In Today’s Politically Charged Climate Does Your Venue Music Matter?

August 30th, 2018 | by Jonathan Yates
In Today’s Politically Charged Climate Does Your Venue Music Matter?

Venue Music
Not that long ago, it would be unfathomable to even consider that high school recruits would choose a school based on the shoe sponsor.

After all, about 99% will not make the pros. So who the shoe sponsor is means pretty much nothing compared with the education to be received that will provide their income and their professional identity for the rest of their life. But contemporary high school students, not just athletes, deploy a more unique, holistic approach in selecting a college. As an example, over half rate the recreational facilities available as playing a major role in their decision as to where to go to school.

Ranking high is also the game day experience, of which venue music plays a major role.

Every great athletic program has a great tradition, that is buttressed by great venue music. At the University of Wisconsin, it comes at the start of the third quarter when “Jump Around” is played by House of Pain and all of Randall Stadium literally rocks. Enter Lane Stadium at Virginia Tech University and Metallica’s “Enter the Sandman” greets you!

There are even times when the music played at games honors a player.

Fly Williams lit it up for Austin Peay back in the early ’70s. Played at the games was “Super Fly” by Curtis Mayfield. And that was in a much, much innocent time when it came to the lyrics of a song. Gameday at a college is suitable for the whole family. The lyrics of many songs are not. In an article on Sports 24/7 about the best music played at college games, it is warned that “…some of the selections play lyrics that are NSFW.” Many find some of these lyrics to be offensive.

This is also true for the politics associated with music.

Rapper Kanye West came out in support of President Donald Trump. About that expression of personal choice which is the basis of our Constitution, Ta-Nehisis Coates wrote an article for The Atlantic bashing him with the not-too-subtle title of, “I’m not Black, I’m Kanye.” When UnderArmour founder and Chief Executive Kevin Plank took a similar position, there was a tremendous backlash. Some felt that recruits would not go to schools that wore UnderArmour gear due to his support of Trump. The same could be true for schools that played music by an entertainer whole viewpoints were opposed by many. This could also be true same with personal choices here, as singer Chris Brown, for example, has a long list of beef.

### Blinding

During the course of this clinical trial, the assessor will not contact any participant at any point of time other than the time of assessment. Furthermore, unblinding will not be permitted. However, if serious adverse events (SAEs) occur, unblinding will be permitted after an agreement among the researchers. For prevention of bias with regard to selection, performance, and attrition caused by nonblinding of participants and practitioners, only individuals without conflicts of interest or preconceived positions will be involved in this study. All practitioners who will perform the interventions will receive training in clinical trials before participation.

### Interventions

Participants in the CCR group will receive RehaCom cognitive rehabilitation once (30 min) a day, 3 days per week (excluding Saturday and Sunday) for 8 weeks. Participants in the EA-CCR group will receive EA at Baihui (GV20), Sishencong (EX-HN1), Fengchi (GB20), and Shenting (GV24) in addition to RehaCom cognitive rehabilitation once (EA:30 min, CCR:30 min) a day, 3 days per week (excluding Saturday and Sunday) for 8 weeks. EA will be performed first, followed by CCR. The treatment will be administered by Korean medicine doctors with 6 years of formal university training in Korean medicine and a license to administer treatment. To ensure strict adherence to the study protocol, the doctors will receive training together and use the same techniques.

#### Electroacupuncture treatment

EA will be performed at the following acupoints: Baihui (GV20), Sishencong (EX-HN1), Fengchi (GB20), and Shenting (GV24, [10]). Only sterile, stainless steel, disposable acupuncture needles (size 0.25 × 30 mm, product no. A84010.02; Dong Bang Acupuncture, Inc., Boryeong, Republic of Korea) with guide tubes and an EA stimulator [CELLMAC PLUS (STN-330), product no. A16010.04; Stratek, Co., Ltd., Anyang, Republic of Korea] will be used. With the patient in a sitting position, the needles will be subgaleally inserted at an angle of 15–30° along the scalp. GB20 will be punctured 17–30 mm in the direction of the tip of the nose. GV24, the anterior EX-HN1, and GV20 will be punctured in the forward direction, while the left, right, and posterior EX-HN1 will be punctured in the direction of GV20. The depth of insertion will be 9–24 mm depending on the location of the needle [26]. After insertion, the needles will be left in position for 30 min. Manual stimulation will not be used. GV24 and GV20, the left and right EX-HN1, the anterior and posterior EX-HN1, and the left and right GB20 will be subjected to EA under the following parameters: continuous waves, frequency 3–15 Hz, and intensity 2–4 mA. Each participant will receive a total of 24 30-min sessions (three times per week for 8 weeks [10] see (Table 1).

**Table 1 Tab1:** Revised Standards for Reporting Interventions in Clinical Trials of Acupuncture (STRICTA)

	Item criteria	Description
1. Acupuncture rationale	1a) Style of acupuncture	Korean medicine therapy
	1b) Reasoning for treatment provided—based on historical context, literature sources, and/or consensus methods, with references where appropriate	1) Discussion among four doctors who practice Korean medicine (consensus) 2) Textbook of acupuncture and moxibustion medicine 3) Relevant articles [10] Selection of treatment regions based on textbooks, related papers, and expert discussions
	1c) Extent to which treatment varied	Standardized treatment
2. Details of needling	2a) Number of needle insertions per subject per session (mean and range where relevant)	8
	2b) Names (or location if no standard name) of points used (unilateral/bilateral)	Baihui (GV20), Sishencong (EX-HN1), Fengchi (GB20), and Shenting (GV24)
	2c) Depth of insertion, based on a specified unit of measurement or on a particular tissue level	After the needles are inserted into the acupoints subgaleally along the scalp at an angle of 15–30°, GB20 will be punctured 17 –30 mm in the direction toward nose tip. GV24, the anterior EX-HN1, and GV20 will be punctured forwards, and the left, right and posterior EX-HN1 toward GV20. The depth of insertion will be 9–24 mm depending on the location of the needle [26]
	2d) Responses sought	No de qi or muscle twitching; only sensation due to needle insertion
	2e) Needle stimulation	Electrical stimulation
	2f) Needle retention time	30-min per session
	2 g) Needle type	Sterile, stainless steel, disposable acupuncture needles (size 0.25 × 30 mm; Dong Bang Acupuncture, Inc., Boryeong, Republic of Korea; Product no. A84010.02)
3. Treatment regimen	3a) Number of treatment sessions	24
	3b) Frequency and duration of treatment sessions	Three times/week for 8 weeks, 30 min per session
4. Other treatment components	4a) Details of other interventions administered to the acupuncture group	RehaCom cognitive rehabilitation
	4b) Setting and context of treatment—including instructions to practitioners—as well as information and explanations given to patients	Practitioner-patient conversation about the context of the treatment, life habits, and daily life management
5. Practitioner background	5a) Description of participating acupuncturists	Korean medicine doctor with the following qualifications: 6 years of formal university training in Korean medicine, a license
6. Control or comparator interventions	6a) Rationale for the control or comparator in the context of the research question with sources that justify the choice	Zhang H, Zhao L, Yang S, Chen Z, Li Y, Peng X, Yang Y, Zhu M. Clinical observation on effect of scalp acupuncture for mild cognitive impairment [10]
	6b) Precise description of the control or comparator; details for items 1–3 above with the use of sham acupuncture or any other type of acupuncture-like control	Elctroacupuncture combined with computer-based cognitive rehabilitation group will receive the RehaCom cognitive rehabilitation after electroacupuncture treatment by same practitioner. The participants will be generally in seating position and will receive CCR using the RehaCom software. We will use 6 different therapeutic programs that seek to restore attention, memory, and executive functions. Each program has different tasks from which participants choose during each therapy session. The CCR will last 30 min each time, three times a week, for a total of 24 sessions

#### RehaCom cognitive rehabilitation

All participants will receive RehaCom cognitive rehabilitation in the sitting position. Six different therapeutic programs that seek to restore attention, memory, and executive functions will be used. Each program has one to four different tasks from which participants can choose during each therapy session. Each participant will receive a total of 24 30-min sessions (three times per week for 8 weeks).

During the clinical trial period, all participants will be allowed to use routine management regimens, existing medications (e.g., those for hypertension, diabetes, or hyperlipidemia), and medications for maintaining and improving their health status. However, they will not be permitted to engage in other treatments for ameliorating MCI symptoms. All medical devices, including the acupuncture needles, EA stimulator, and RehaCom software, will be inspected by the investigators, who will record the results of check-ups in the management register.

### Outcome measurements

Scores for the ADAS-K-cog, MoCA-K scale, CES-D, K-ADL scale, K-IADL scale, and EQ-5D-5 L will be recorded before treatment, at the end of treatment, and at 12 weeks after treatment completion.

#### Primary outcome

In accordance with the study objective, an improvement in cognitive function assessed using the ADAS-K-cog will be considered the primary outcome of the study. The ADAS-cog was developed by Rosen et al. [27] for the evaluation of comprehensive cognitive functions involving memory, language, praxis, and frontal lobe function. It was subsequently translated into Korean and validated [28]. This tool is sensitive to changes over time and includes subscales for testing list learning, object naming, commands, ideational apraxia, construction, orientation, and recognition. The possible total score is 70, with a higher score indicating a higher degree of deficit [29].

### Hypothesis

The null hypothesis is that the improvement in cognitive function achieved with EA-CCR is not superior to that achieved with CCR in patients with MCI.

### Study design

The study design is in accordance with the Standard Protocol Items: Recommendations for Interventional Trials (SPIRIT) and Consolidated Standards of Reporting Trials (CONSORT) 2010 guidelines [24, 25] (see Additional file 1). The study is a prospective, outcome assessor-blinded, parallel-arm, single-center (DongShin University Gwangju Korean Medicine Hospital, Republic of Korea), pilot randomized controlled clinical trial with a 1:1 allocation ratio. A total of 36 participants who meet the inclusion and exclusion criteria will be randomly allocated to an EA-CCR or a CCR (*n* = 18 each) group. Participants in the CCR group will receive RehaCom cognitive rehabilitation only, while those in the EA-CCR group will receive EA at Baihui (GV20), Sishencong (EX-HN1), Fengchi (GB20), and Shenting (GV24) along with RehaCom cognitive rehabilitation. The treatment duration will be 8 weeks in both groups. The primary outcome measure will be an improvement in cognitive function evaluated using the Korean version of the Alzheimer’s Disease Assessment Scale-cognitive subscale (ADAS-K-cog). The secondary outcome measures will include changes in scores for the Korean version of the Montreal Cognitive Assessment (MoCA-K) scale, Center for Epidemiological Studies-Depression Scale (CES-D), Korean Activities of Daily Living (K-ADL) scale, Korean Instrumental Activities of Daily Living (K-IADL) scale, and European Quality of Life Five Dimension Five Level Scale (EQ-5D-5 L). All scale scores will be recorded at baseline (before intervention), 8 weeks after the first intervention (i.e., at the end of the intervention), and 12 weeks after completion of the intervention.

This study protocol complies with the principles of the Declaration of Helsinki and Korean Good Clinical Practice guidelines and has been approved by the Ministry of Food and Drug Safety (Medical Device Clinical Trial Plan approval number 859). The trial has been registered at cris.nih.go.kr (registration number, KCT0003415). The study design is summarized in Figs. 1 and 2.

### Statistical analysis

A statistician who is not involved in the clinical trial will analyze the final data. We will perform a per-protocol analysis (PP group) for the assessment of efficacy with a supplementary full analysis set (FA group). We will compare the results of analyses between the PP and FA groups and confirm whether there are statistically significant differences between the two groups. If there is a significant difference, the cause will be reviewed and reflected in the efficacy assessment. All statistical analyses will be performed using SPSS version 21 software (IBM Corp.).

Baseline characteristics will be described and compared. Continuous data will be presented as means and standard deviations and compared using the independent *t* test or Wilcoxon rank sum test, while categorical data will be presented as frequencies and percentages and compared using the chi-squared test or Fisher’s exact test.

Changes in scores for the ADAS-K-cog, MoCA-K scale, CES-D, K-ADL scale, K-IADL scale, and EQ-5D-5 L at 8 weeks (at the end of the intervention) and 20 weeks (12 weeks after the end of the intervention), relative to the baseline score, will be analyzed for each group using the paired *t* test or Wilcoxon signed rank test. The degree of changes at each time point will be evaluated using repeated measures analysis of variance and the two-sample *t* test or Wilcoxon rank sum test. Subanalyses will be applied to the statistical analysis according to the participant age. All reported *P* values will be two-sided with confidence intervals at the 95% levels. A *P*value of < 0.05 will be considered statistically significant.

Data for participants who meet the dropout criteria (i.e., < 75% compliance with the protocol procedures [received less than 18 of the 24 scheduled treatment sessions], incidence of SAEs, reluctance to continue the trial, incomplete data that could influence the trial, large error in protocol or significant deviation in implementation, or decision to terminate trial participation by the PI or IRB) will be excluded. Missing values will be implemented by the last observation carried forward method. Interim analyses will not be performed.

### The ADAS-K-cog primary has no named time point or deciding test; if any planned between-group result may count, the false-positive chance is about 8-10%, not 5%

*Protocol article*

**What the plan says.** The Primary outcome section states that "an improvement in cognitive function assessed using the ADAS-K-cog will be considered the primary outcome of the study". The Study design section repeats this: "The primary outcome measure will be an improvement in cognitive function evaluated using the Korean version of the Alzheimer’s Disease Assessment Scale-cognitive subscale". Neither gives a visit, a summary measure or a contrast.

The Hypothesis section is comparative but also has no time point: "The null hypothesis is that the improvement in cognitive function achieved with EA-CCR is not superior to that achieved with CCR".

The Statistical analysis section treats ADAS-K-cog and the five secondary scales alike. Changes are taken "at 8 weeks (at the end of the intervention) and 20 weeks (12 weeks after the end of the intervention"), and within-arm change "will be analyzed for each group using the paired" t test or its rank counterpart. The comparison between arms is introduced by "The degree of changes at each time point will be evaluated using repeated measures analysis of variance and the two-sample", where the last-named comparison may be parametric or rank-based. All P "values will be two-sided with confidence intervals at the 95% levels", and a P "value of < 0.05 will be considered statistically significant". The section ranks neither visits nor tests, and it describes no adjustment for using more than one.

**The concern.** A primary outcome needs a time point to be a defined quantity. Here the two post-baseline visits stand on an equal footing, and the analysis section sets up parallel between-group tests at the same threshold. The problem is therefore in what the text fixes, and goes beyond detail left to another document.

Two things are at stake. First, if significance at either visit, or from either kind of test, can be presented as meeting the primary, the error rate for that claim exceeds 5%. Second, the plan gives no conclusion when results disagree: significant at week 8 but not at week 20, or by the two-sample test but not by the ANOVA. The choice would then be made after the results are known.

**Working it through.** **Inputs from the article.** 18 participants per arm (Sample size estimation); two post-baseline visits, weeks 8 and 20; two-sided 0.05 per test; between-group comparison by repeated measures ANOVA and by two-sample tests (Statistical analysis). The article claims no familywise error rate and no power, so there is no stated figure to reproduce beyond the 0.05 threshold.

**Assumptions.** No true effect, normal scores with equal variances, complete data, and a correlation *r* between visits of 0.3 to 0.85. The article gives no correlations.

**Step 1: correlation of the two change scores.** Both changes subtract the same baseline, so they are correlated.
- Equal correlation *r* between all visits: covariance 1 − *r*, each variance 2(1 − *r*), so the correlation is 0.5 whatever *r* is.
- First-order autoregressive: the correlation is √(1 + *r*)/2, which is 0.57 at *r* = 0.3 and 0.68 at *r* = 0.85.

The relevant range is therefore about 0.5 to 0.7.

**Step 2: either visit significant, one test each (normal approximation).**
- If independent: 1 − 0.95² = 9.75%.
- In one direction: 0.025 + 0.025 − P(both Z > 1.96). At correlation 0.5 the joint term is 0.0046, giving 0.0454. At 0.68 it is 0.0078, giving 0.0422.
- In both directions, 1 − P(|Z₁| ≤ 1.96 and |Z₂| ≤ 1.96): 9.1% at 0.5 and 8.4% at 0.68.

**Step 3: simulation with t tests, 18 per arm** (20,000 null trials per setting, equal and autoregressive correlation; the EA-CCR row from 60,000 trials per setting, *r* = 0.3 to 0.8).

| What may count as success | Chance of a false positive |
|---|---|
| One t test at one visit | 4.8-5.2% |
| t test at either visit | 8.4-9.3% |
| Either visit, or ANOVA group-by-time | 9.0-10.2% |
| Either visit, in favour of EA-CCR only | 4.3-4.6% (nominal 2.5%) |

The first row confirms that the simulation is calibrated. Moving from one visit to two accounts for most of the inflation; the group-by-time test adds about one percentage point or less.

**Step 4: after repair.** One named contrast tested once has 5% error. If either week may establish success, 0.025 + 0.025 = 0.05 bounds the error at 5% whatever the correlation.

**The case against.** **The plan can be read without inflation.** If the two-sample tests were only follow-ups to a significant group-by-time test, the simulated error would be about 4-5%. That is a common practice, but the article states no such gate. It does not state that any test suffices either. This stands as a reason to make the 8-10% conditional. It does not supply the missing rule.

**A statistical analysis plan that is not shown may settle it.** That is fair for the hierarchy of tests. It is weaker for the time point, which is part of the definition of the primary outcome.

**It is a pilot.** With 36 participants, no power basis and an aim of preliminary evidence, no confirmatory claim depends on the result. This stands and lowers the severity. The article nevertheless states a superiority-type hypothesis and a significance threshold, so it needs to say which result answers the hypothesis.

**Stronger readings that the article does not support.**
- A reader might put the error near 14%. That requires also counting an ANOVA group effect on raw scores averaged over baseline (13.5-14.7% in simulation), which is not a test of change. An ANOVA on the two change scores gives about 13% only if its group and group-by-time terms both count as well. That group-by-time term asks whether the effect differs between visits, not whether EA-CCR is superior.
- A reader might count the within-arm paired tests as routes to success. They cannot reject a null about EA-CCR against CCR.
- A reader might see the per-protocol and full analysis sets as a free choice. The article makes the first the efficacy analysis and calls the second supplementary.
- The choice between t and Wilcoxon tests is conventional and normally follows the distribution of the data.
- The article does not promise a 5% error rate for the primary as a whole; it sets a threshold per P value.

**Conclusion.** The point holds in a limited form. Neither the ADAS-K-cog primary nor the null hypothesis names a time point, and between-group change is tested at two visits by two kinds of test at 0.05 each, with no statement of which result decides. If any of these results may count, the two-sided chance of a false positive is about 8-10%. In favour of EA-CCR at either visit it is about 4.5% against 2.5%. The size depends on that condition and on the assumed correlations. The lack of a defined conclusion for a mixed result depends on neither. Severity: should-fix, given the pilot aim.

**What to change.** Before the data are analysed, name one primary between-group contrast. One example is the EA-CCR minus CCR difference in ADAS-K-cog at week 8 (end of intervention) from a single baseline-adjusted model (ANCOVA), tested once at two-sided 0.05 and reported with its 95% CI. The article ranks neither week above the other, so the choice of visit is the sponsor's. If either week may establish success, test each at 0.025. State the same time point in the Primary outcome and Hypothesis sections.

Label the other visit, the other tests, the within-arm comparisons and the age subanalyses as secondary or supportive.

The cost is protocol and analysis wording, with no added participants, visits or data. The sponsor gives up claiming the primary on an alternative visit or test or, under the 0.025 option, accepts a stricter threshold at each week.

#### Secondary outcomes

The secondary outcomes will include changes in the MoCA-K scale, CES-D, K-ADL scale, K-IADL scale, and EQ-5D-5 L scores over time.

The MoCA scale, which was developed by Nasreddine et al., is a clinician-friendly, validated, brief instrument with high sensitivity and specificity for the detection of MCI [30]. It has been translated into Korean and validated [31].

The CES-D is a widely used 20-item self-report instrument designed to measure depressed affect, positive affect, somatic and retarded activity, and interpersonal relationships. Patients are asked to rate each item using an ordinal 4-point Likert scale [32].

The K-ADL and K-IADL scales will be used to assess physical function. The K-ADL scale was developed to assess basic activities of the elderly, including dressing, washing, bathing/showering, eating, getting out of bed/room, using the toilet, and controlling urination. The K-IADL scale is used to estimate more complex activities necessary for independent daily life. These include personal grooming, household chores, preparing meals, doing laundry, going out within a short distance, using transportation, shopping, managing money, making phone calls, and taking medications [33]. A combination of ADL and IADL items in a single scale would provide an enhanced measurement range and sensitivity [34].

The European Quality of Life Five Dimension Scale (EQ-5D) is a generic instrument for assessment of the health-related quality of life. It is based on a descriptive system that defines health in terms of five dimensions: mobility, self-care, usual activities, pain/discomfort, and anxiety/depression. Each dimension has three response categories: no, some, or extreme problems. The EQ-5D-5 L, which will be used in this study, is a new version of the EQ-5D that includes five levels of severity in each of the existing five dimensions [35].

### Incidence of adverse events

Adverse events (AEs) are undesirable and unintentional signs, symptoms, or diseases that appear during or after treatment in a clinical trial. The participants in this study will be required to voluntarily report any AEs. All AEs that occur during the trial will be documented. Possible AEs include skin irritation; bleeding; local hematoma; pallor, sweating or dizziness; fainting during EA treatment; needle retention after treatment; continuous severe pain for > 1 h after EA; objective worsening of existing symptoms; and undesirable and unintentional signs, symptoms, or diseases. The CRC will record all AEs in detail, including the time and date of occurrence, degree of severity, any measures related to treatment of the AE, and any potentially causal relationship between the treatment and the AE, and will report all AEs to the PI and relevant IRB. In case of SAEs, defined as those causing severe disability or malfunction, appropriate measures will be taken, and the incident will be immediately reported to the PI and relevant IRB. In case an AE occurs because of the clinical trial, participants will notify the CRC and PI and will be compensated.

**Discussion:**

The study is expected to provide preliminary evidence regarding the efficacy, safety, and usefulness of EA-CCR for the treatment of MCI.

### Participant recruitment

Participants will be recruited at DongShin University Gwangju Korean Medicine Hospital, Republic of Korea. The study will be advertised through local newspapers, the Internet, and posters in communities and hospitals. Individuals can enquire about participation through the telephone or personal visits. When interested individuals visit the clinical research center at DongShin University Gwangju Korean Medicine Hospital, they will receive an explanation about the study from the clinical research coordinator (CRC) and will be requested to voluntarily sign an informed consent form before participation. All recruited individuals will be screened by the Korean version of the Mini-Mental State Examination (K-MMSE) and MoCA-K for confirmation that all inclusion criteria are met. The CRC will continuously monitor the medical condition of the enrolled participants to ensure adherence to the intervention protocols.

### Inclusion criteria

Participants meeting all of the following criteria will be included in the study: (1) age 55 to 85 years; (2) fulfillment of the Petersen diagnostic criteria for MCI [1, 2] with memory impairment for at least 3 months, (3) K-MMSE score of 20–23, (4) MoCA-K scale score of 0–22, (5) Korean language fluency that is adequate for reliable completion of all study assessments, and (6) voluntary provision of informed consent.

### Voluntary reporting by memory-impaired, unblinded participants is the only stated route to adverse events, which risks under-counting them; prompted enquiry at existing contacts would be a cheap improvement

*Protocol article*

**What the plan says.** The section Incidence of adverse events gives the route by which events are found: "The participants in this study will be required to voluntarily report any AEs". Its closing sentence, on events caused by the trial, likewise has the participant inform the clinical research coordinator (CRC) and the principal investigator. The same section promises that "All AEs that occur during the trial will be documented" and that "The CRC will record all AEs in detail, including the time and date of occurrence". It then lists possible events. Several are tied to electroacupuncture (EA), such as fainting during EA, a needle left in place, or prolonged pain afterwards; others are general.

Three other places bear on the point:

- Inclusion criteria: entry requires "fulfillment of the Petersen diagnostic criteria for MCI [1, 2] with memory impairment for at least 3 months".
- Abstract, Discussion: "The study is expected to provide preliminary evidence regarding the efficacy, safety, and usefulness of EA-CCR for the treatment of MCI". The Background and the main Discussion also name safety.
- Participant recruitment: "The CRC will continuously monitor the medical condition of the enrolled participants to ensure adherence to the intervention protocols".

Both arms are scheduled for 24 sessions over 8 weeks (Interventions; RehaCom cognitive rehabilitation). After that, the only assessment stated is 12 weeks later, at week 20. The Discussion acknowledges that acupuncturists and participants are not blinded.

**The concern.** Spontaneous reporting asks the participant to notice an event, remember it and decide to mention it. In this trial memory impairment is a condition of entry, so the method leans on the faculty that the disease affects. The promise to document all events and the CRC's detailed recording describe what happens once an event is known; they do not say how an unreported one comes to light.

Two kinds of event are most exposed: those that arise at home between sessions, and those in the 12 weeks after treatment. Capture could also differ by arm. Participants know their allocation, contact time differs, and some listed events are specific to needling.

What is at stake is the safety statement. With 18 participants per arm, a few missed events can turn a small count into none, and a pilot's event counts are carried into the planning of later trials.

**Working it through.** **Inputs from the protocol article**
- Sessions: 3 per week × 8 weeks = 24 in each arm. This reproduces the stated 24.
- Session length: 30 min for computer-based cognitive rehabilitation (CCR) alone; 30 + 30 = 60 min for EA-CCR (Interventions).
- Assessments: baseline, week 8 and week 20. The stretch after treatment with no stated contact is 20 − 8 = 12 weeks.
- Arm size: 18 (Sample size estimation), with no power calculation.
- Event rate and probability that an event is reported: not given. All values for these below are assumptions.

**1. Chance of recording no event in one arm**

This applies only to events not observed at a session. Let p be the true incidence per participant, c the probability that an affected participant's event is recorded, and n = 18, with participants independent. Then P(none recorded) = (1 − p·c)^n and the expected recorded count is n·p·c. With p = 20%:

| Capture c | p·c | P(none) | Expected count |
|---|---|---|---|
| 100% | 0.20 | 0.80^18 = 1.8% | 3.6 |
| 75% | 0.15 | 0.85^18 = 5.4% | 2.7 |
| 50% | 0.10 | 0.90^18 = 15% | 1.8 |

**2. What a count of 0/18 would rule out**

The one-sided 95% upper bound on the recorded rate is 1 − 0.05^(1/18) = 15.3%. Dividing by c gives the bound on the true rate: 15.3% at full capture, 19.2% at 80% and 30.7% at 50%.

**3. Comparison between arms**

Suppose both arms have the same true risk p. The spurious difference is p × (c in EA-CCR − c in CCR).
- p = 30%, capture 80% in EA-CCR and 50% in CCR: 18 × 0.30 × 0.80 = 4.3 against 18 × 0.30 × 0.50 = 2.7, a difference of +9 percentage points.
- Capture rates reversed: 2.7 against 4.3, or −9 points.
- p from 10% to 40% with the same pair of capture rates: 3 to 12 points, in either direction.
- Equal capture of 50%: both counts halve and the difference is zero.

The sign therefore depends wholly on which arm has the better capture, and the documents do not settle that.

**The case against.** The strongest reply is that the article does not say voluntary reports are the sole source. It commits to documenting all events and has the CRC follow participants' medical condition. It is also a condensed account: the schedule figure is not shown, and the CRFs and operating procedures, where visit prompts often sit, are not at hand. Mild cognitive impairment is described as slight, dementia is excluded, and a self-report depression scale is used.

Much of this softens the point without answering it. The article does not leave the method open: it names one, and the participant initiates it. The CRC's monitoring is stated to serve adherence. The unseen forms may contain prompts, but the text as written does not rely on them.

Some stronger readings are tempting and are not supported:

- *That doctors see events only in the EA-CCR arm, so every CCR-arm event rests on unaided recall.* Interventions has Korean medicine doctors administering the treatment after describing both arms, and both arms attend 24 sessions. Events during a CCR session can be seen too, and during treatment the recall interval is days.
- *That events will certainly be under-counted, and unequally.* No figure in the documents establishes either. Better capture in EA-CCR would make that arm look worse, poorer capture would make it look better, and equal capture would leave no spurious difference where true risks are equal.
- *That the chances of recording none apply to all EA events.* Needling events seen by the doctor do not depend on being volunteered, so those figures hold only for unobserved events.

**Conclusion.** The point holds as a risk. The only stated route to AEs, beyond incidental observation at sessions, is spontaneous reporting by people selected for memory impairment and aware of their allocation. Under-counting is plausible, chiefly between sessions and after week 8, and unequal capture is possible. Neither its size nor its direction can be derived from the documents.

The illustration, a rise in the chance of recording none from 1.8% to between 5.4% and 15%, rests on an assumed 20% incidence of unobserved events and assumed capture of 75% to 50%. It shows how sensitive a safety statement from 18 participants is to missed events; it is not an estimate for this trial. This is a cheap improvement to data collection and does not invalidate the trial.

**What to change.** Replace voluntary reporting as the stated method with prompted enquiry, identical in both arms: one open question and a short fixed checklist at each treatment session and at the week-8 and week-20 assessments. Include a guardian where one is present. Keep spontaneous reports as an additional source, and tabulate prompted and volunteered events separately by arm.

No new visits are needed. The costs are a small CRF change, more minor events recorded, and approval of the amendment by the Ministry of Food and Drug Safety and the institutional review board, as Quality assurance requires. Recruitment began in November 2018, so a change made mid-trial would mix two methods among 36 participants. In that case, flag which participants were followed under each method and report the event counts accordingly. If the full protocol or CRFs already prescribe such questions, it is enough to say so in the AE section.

In this regard, is not too difficult to imagine #metoo opposing a school playing songs that were considered offensive to women, or by those who had abused women in some form.

Its not like college athletic directors need more to worry about for their programs and at their schools. But as the legendary Bob Dylan used to sing, the times they are a changing. What venue music is playing could one day be just as important as what shoe brand to embrace for the program. For today’s athletic director, it may not be the music you grew up with, but you better check out what is playing at your game day or face the consequences!

Jonathan Yates About Jonathan Yates
Jonathan Yates spent much of his career working for Members of Congress in a variety of press and legislative posts. Positions he has held working for Members of Congress and state legislators include Chief of Staff, General Counsel, Legislative Director, Press Secretary, and Legislative Assistant. His journalistic work has appeared in such periodicals as The Washington Post, Foreign Policy, Investor's Business Daily, and TheStreet, among others. He has degrees from Harvard, Johns Hopkins, and Georgetown University Law Center; and has also matriculated at the U.S. Naval War College and The Johns Hopkins University School of Advanced International Studies (SAIS). Jonathan also hosts The Culture of Sports You can follow Jonathan Yates on Twitter at @politicsports13

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